The News Desk is a collection of news, notes and breaking items affecting the Fredericksburg community.
Fredericksburg council to discuss courtroom renovation
BY ROBYN SIDERSKY
In a work session tonight, the Fredericksburg City Council will discuss whether the city’s General District Court will undergo major or minor renovations.
At a work session in June, the council discussed alternative options for several aspects of the courts project.
One of the options presented by First Choice Public–Private Partners, the team the council selected to design and build the new courthouse, was to do minor renovations to the General District Court instead of major renovations.
In a July 9 memo to the Council, City Manager Beverly Cameron wrote that the cost would be $4.8 million for a major renovation, and $2.78 million for the alternative, a minor renovation.
He wrote that a minor renovation “may not provide all desired court security upgrades” but critical building systems would be upgraded. The money saved could generate funds for use at the Renwick building, the current Circuit Court building.
The design–build team has outlined the pros and cons for doing minor renovations instead of the current plan of major renovations for the court, which is being converted to house the Juvenile and Domestic Relations Court.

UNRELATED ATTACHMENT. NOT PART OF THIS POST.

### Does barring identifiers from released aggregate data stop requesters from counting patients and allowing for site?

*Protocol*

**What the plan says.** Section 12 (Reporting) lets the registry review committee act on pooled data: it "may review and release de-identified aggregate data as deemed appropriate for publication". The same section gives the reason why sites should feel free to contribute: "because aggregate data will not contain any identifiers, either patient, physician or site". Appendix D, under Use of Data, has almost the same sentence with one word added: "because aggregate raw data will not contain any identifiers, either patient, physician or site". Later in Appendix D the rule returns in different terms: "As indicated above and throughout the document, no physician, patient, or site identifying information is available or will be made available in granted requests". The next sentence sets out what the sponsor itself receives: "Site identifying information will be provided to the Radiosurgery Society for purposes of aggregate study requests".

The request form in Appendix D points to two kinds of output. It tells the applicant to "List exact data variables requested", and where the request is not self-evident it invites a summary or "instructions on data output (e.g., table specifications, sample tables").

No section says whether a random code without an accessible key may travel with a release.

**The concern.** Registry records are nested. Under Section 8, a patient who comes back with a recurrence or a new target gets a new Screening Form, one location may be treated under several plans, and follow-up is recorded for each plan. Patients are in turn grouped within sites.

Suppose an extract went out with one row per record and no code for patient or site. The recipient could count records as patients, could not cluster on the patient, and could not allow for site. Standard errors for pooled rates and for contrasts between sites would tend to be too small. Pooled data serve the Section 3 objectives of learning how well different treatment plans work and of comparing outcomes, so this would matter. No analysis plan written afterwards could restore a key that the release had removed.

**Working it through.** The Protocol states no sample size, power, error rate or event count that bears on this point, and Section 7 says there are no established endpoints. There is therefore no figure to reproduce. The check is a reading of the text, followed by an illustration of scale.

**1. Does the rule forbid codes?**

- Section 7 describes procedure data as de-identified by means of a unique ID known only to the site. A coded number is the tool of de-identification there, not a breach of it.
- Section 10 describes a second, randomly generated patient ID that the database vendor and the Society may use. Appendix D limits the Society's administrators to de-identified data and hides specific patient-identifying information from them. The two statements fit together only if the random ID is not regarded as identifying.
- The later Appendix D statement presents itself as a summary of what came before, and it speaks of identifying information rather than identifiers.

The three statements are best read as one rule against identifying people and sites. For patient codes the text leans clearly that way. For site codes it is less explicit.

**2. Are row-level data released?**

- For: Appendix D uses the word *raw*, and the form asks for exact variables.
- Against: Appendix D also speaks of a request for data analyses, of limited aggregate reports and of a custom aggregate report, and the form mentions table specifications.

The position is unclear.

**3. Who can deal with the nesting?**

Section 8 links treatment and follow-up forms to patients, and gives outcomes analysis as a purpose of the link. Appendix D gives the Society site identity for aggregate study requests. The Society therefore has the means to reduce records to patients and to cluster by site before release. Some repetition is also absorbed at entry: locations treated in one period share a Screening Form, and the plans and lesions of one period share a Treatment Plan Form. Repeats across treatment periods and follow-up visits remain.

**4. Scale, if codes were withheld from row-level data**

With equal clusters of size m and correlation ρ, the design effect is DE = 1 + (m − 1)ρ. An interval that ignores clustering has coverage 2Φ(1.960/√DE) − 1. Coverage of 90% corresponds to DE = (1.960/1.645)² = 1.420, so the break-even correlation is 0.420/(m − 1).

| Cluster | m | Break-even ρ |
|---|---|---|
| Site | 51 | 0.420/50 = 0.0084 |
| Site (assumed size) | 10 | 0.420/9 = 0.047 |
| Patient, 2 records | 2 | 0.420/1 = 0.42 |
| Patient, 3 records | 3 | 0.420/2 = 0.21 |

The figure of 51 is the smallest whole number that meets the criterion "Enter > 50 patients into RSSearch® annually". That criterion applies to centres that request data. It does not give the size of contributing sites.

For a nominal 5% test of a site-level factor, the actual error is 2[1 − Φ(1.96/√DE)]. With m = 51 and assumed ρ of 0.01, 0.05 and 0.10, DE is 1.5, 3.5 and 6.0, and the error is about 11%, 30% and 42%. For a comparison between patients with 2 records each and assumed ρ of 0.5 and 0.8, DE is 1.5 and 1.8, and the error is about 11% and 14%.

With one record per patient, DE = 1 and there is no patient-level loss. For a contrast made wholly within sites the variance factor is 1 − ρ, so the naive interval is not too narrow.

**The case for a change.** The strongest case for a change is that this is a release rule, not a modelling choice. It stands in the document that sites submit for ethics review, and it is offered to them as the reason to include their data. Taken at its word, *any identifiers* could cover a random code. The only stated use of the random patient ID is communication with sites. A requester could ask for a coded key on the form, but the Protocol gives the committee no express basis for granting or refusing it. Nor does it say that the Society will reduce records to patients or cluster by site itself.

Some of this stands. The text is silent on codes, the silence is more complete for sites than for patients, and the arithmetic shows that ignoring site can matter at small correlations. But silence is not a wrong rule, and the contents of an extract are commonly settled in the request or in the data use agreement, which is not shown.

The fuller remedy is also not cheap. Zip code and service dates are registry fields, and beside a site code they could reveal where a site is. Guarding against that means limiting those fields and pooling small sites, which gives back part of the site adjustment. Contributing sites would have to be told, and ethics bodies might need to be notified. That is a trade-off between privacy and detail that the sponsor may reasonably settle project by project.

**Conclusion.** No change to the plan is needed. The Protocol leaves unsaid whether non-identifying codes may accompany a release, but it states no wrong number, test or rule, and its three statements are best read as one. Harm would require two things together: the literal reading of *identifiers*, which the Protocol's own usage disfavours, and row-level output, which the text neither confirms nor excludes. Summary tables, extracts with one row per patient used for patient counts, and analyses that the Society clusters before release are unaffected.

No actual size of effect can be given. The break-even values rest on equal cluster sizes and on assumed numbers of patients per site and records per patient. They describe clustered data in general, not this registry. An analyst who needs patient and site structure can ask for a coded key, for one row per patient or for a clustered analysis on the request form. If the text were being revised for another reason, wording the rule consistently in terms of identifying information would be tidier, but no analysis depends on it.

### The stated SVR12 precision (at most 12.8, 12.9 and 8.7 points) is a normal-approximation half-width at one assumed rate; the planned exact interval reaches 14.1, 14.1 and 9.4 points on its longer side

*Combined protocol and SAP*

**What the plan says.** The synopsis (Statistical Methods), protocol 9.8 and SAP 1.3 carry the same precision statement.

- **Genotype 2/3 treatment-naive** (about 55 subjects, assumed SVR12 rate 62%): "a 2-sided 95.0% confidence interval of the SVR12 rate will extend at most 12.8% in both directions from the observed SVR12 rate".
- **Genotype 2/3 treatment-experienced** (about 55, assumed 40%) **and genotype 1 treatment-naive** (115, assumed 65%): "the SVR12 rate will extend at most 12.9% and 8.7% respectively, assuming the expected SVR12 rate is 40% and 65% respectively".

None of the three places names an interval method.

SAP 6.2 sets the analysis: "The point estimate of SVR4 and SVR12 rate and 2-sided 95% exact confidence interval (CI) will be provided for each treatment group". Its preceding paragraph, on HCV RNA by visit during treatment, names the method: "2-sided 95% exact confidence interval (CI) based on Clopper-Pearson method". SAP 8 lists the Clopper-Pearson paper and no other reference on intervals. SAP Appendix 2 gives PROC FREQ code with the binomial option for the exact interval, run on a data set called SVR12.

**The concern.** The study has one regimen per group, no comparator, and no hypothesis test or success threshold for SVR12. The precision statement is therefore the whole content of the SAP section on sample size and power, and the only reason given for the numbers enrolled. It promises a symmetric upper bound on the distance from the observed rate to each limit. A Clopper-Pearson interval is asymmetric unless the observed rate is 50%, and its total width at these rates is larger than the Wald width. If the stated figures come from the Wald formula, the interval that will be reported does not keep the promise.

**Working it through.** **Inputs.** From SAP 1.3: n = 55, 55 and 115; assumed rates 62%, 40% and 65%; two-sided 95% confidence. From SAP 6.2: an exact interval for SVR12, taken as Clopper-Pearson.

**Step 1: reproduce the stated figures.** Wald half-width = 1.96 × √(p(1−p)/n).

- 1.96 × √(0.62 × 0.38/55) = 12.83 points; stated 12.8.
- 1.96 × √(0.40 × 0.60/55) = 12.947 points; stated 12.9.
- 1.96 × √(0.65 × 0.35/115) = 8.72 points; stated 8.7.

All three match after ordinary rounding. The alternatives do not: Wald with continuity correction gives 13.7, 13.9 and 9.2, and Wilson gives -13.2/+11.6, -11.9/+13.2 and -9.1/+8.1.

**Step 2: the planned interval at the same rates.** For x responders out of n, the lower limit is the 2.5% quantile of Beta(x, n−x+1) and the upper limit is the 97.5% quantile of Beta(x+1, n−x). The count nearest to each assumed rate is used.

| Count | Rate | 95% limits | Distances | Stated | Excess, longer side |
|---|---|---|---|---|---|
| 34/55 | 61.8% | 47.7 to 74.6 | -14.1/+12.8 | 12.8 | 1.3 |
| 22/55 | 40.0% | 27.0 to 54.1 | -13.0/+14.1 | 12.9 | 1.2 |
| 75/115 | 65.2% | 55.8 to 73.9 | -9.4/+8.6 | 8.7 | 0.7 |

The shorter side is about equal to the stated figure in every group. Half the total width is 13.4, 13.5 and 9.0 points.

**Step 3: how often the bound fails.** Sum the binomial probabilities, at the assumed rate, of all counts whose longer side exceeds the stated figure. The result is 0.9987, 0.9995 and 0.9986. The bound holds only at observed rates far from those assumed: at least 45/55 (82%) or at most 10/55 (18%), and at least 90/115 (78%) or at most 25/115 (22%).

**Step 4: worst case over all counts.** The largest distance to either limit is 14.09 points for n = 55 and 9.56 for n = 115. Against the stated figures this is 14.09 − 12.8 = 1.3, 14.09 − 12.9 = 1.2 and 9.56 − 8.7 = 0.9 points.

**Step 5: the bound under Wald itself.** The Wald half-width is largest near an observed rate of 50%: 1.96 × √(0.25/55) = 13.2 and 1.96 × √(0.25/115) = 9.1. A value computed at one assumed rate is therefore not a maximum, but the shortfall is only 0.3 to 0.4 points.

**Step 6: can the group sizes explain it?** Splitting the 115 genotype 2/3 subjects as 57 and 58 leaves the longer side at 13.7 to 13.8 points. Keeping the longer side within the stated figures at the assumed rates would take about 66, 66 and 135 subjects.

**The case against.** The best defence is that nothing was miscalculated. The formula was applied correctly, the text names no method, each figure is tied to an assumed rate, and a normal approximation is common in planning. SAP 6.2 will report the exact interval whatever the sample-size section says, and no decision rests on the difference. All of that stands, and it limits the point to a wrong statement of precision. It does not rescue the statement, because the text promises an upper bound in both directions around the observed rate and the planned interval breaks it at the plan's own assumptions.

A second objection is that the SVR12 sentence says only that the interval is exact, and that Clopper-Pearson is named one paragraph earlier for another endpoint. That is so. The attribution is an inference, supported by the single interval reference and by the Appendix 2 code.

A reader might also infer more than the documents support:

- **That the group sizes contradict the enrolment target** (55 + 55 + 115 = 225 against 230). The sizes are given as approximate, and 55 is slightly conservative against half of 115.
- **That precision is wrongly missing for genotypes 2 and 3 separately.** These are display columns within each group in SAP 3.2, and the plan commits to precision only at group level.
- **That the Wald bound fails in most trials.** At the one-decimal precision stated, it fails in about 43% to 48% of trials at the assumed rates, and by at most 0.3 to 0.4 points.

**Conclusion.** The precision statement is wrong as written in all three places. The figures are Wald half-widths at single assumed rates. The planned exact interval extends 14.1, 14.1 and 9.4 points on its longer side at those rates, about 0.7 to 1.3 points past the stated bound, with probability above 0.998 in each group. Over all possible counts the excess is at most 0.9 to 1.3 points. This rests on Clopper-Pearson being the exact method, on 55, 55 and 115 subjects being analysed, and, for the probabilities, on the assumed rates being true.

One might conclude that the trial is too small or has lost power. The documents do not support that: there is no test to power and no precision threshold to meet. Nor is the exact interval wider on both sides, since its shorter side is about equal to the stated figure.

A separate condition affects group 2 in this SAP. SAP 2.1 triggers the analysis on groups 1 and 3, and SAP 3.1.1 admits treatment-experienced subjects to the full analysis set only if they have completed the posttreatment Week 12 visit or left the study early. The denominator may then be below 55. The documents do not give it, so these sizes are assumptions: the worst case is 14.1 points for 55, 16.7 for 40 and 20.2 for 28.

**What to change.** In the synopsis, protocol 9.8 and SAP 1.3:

The pros listed: Cost savings.Major systems, such as heating, ventilation and air conditioning, and electrical, are replaced.
The cons listed: Juvenile and Domestic Relations Court security concerns might not be fully addressed. No sally port, a secure entryway in which prisoners arrive and depart. No changes to improve the efficient use of space.
Cameron said in an interview that he does not expect the council to make a decision at the work session.
Councilman Fred Howe won’t be present at the work session or the meeting.
In the council’s regular meeting, there will be five public hearings related to zoning permits for the new courthouse.
The permits are for:
-A special-use permit to construct the new building in the historic district.
-A special-use permit to put a new motor vehicle curb cut for access to the basement.
-A special-exception to use existing off-site parking resources instead of providing parking on-site.
-A special-exception to the floor-area-ratio of 3.5, instead of the maximum of 3.0 in the commercial-downtown district.
-A special exception for the amount of usable floor area permitted in the building and the area of the lot on which the building stands.
-A special exception to construct the new building at 57 feet, instead of the maximum of 50 feet in the commercial-downtown district.
The council will hear comments from the public, but also is not likely to vote on the public hearing items.